The nation's oldest nonprofit newsroom is suing OpenAI and Microsoft

The Center for Investigative Reporting alleges copyright infringement on a massive scale.

REUTERS / Reuters

The Center for Investigative Reporting, the nation’s oldest nonprofit newsroom that produces Mother Jones and Reveal sued OpenAI and Microsoft in federal court on Thursday for allegedly using its content to train AI models without consent or compensation. This is the latest in a long line of lawsuits filed by publishers and creators accusing generative AI companies of violating copyright.

“OpenAI and Microsoft started vacuuming up our stories to make their product more powerful, but they never asked for permission or offered compensation, unlike other organizations that license our material,” said Monika Bauerlein, CEO of the Center for Investigative Reporting, in a statement. “This free rider behavior is not only unfair, it is a violation of copyright. The work of journalists, at CIR and everywhere, is valuable, and OpenAI and Microsoft know it.” Bauerlein said that OpenAI and Microsoft treat the work of nonprofit and independent publishers “as free raw material for their products," and added that such moves by generative AI companies hurt the public’s access to truthful information in a “disappearing news landscape.”

OpenAI and Microsoft did not respond to a request for comment by Engadget.

The CIR’s lawsuit, which was filed in Manhattan’s federal court, accuses OpenAI and Microsoft, which owns nearly half of the company, of violating the Copyright Act and the Digital Millennium Copyright Act multiple times.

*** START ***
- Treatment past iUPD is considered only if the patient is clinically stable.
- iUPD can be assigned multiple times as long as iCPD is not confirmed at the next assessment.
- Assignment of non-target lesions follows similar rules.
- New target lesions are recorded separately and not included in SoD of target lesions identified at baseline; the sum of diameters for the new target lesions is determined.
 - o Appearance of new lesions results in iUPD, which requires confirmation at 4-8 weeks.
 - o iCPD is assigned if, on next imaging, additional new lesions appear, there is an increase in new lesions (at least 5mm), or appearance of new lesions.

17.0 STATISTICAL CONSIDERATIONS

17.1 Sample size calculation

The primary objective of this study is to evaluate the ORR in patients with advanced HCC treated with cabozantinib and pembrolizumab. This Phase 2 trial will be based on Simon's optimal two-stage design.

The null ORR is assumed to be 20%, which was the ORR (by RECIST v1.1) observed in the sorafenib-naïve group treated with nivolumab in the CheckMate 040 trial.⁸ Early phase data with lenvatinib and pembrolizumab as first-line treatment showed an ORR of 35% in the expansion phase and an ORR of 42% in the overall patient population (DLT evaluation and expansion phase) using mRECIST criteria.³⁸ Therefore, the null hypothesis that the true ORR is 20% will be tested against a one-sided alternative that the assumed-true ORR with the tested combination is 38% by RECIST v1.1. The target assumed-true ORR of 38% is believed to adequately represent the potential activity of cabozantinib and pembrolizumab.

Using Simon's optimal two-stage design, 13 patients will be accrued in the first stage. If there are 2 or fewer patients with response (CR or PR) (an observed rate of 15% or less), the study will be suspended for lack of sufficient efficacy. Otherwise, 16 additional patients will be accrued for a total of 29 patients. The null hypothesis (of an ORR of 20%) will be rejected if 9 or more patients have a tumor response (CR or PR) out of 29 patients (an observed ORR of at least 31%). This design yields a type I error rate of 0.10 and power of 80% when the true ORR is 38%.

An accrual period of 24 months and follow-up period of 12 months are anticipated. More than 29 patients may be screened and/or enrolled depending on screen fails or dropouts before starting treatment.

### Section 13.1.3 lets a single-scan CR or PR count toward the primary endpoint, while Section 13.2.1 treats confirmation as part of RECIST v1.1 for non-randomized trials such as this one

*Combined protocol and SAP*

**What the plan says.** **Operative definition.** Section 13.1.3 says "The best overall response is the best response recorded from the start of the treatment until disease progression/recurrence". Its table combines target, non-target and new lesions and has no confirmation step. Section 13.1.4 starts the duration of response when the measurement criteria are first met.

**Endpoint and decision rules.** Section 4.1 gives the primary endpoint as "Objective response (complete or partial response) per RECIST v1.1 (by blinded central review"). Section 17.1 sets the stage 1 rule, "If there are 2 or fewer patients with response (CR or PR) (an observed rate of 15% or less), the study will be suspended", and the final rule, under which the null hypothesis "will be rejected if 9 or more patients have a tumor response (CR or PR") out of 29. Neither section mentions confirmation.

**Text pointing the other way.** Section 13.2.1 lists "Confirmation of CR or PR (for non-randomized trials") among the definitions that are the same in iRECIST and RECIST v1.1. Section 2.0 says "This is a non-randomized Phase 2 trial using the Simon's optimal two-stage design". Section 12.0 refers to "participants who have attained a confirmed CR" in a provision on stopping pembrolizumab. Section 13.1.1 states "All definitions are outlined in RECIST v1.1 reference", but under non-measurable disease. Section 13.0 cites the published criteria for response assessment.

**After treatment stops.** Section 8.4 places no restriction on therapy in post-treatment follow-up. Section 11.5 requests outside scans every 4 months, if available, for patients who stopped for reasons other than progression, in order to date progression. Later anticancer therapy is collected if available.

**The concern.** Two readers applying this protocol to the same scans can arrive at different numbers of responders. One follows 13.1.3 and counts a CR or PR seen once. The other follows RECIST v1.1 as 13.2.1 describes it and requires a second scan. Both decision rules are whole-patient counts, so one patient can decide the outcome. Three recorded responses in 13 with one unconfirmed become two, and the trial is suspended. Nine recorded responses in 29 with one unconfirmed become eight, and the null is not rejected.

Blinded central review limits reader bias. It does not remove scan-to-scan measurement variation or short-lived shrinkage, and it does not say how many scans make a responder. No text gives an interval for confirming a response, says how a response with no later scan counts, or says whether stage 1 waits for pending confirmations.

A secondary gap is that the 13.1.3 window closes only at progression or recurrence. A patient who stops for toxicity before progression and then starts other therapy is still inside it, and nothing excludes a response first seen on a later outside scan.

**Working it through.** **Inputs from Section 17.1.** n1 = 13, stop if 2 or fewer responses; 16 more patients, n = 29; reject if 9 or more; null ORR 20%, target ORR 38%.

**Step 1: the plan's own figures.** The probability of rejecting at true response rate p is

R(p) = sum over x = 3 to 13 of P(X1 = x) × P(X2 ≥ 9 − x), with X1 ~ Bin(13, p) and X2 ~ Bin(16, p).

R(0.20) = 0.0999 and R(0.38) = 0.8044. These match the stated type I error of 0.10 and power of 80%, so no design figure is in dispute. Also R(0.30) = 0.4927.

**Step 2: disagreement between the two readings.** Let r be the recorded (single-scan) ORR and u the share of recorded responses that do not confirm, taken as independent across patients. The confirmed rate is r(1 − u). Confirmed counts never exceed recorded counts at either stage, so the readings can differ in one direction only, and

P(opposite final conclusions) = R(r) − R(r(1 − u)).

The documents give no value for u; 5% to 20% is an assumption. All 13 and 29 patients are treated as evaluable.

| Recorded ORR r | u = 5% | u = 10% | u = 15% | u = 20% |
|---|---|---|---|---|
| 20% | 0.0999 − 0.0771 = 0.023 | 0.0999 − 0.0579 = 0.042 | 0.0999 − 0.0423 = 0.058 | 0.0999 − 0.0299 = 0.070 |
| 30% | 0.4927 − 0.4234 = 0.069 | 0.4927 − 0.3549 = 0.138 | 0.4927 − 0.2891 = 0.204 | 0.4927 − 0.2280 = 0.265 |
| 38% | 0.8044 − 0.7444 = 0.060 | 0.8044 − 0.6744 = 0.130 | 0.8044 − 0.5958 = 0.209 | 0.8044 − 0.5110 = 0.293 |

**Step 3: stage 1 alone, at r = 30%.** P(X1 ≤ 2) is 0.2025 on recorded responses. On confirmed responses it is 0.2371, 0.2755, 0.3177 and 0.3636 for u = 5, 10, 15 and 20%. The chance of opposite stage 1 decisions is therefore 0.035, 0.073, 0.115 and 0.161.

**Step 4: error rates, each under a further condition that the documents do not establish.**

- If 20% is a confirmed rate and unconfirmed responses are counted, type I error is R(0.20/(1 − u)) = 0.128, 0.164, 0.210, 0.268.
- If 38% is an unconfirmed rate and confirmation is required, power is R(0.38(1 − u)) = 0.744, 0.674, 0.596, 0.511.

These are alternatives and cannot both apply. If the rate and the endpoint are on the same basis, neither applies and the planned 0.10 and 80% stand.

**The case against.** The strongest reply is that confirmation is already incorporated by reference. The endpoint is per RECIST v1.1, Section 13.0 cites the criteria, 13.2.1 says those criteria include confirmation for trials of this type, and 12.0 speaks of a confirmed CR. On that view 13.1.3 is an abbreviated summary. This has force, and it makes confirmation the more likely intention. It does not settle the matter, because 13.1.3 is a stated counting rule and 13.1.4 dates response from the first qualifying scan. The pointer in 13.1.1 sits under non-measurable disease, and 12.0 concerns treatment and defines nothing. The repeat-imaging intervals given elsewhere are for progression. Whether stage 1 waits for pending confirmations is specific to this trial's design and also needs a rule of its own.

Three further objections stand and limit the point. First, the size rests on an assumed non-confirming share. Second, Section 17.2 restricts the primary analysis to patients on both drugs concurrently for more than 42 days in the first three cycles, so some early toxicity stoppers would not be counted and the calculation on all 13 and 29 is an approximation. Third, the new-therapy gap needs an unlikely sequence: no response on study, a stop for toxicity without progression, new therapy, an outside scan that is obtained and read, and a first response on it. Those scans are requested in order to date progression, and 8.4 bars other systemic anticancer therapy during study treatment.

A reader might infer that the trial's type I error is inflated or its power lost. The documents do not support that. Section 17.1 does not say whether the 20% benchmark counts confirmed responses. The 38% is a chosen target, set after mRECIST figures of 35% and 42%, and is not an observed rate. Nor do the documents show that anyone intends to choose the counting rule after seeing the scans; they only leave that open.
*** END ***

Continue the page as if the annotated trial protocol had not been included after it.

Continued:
News organizations find themselves at an inflection point with generative AI. While the CIR is joining publishers like The New York Times, New York Daily News, The Intercept, AlterNet and Chicago Tribune in suing OpenAI, others publishers have chosen to strike licensing deals with the company. These deals will allow OpenAI to train its models on archives and ongoing content published by these publishers and cite information from them in responses offered by ChatGPT.

On the same day as the CIR sued OpenAI, for instance, TIME magazine announced a deal with the company that would grant it access to 101 years of archives. Last month, OpenAI signed a $250 million multi-year deal with News Corp, the owner of The Wall Street Journal, to train its models on more than a dozen brands owned by the publisher. The Financial Times, Axel Springer (the owner of Politico and Business Insider), The Associated Press and Dotdash Meredith have also signed deals with OpenAI.